For example,

--+                                                +-->
  |                                                |
--+-> (l0, r0) --[0]-> (l1, r1) --[0]-> (l2, r2) --+-->
  |                                                |
--+                                                +-->

In this case, we can combine these vertices into one:

--+                  +-->
  |                  |
--+-> (l012, r012) --+-->
  |                  |
--+                  +-->

In the actual code, it’s more like “while there’s only one zero-weight edge, immediately move to the next vertex.”

By my estimation, this optimization shrank the search space by around 15%~25%, saving a huge amount of time and memory.

Manual Inlining

Commits: edc5516, adf6077

C++ programmers are often taught that compilers make better decisions regarding whether functions should be inlined than they do. Because their lovely inline keyword can no longer affect inlining. However, there are a lot of factors to consider, some of which compiler doesn’t know. Inlining is not merely a matter of code size and call overhead.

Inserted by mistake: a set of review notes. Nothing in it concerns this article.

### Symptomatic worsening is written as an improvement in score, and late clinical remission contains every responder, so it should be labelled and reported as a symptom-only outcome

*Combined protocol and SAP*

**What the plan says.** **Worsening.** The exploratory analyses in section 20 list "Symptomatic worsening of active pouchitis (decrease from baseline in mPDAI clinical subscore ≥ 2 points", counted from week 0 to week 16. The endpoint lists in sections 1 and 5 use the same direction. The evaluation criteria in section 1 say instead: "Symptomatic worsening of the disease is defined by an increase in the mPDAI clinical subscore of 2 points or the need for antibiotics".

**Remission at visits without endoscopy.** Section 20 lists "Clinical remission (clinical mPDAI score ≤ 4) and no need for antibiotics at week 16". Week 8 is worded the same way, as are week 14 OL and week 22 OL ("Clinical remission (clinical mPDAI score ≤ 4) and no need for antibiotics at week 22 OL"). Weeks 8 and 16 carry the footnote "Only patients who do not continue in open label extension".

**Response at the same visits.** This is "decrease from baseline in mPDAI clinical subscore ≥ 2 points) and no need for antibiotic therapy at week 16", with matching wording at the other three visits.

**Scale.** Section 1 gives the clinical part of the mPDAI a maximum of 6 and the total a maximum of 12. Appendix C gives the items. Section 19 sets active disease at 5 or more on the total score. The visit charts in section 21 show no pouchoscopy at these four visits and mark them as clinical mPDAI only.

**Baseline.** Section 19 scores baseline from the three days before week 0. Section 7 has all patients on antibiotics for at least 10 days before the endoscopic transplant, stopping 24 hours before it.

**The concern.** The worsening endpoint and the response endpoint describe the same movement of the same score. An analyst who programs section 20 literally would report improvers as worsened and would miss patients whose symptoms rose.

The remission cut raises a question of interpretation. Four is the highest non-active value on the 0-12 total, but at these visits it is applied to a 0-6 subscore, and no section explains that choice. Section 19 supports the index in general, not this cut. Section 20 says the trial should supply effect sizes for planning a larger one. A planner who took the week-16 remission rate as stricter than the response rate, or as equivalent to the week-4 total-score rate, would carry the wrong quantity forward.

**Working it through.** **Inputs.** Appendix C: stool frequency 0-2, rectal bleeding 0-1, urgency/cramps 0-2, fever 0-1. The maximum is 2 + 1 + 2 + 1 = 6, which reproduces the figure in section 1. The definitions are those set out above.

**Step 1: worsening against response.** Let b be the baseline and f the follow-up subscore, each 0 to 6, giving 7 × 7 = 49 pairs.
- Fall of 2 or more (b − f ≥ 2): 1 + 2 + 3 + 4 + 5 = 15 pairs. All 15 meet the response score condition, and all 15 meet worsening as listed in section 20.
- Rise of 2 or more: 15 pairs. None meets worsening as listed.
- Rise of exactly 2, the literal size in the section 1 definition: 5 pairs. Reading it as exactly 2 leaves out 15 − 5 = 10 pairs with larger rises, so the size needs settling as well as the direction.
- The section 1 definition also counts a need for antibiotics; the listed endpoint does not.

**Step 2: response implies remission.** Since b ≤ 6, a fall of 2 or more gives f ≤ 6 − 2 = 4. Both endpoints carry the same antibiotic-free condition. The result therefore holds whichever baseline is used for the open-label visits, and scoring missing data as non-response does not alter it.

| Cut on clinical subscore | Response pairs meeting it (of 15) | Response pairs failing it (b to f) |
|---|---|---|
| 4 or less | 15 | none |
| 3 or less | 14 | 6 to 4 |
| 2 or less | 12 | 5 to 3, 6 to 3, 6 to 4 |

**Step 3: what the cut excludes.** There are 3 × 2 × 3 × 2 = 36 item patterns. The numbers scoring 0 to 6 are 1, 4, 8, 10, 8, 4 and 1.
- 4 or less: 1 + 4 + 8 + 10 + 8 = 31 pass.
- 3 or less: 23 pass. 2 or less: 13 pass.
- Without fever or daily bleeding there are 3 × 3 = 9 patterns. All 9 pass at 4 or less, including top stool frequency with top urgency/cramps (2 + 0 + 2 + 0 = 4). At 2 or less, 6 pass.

• It is preferable to inline frequently used functions rather than rarely used ones. Compiler doesn’t know which function is hot (unless PGO is used) but you know.
  • Inlining enables more optimization opportunities. Because many optimizations cannot cross function boundaries, some of them heavily rely on inlining to bring cross-function code into their sight. Compiler cannot predict the outcome of inlining a function but you can (compile it multiple times).
  • In Rust, inline does have effects, especially when crossing crate boundaries.

Have a try: in my final code, removing #[inline(always)] from function next_vertex will increase the execution time by ~10%.